Byron Scott has been a good NBA coach throughout his career, but his time in Cleveland may be coming to an end.
The Cleveland Cavaliers are 12-17, but they have lost 11 of their past 17 games.
The team is sloppy with the ball and has a hard time finding uncontested shots. These are two recipes for disaster because they make it significantly easier for opposing teams to push the tempo.
Scott has also failed to get Cleveland out of the shadow of LeBron James.
Coaching a rebuilding team may not be the right job for Scott. He thought he was hired to coach James. Instead, he's the caretaker of a young team with eight players that are 24 years old or younger.
Here are three reasons why Scott should be replaced at the end of the season.
"We just looked like we were scared to death. Plain and simple. I thought they came out with great energy and great effort. We didn't match it whatsoever. I mean, on both ends of the floor. Some of the things that we've been talking about and some of the things we've been doing, it just seems like the lights were too bright for a lot of guys. Simple as that."
"I'm surprised we didn't come with a better effort. I'm surprised that we didn't come and take the fight to them."
Is that the player's fault for not coming prepared, or is it the coach's fault? Is it not the head coach's responsibility to prepare his team for every game?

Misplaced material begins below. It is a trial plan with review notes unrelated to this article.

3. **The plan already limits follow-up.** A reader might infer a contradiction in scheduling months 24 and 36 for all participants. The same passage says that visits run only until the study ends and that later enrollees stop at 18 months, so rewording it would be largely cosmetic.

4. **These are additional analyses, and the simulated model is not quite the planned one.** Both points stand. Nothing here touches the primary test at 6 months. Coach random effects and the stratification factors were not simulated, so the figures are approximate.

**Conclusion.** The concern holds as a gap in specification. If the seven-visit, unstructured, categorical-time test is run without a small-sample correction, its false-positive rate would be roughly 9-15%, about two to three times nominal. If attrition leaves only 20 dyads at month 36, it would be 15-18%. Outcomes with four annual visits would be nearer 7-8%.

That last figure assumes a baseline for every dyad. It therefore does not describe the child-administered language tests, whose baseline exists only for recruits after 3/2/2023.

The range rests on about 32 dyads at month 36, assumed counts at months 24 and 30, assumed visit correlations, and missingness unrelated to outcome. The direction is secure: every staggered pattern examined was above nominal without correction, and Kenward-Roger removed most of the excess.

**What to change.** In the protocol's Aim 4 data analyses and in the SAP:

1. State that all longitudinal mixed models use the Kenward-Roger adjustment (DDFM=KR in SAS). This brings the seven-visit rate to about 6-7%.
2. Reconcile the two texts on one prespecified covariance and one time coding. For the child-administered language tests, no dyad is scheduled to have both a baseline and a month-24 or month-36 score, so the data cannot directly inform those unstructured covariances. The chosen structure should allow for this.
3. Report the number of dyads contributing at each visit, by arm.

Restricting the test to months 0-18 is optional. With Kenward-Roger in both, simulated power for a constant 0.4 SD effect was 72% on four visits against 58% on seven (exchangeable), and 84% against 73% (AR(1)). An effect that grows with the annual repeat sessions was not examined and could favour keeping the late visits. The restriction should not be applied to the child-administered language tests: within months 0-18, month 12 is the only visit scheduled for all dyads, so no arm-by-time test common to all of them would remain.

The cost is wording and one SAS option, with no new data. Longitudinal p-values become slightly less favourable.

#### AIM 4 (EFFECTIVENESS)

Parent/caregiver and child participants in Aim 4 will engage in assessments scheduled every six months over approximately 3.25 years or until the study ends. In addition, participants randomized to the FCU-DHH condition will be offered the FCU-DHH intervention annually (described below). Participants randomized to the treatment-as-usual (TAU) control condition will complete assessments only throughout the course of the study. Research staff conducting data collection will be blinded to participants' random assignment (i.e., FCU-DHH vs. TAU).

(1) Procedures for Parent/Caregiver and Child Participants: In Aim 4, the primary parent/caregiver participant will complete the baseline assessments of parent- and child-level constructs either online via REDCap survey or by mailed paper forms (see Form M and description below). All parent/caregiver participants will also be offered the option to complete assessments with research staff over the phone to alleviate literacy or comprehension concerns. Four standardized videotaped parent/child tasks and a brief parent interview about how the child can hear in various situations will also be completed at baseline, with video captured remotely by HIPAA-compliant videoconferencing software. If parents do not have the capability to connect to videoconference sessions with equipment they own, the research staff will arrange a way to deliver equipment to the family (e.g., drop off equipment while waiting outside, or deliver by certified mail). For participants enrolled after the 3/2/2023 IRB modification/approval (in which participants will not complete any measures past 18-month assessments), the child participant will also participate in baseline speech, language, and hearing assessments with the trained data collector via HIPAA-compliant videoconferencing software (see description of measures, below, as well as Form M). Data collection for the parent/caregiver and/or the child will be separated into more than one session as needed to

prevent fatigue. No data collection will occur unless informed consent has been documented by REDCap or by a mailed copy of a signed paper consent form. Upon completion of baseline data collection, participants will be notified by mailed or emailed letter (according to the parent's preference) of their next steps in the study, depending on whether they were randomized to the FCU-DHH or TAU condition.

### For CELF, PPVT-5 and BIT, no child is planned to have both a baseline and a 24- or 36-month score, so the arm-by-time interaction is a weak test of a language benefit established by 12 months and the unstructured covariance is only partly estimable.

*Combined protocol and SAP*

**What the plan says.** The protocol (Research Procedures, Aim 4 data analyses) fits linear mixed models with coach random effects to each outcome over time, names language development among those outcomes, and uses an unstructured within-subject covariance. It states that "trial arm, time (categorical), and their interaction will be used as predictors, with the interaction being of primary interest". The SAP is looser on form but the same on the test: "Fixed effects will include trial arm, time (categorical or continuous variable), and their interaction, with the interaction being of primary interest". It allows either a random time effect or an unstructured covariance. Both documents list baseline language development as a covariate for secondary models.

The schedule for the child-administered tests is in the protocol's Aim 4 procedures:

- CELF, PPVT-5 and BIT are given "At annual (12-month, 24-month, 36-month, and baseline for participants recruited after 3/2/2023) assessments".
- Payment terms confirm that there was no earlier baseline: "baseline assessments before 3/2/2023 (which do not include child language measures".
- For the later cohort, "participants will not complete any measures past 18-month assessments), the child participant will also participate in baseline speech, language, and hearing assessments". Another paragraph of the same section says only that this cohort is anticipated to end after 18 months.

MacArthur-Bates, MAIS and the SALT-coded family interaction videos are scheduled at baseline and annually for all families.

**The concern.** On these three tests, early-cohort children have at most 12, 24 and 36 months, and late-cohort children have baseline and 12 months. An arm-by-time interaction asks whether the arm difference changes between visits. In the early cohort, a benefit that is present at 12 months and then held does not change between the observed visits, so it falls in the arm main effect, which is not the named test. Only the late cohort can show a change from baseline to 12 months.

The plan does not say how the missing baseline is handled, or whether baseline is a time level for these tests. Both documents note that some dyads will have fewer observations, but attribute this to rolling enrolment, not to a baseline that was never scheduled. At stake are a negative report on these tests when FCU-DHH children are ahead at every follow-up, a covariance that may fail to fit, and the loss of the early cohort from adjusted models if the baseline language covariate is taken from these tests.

The Cavaliers came out flat against the Heat and got beat down.
As Paul Westphal learned, publicly calling out your team can be a fatal mistake. Scott didn't throw out any specific names, but some of the guys in the locker room have to believe that Scott doesn't believe in them.
For a team trying to make its first post season since LeBron James' departure, this is not the kind of news these players need to hear.
When James recently said that he wouldn't rule out a return to Cleveland someday, it was big news.
It was news because everything James says is news. And because Cleveland isn't over James.
Scott was hired to do what Mike Brown couldn't do—win a championship. He took the Cavaliers job thinking he was going to coach the best basketball player in the world.
Instead, he got the responsibility of guiding the team through its rebuilding stage.
When people think of the Cavaliers, they still think of James. And that's where Scott has failed as a coach. Cleveland hasn't fully moved on from James.
Kyrie Irving is a good young player. But he's not James.
The only thing that will get Cleveland over James is victories. And few have come the past two seasons.
We live in an age where everyone wants instant success.
But that's impossible.
Scott inherited a nearly impossible job—coaching the Cavaliers after the departure of James.
As Tom Reed from the Cleveland Plain Dealer said, Scott's offense often struggles to find open shots. They are close to the top in the league in shot-clock violations.
As Reed also pointed out, the Cavaliers commit way too many turnovers. They lead the league with 17 a game.
These two things have to improve if Scott wants to keep his job. He can preach all he wants about how his team can't be scared when they play against the big opponents, but first he needs to fix basic basketball problems. That includes taking care of the ball and getting open shots.
If Scott is unable to improve these two areas of the team, they're going to keep losing games. And, Scott can't afford to keep losing games, unless he wants to look for a new coaching gig next season.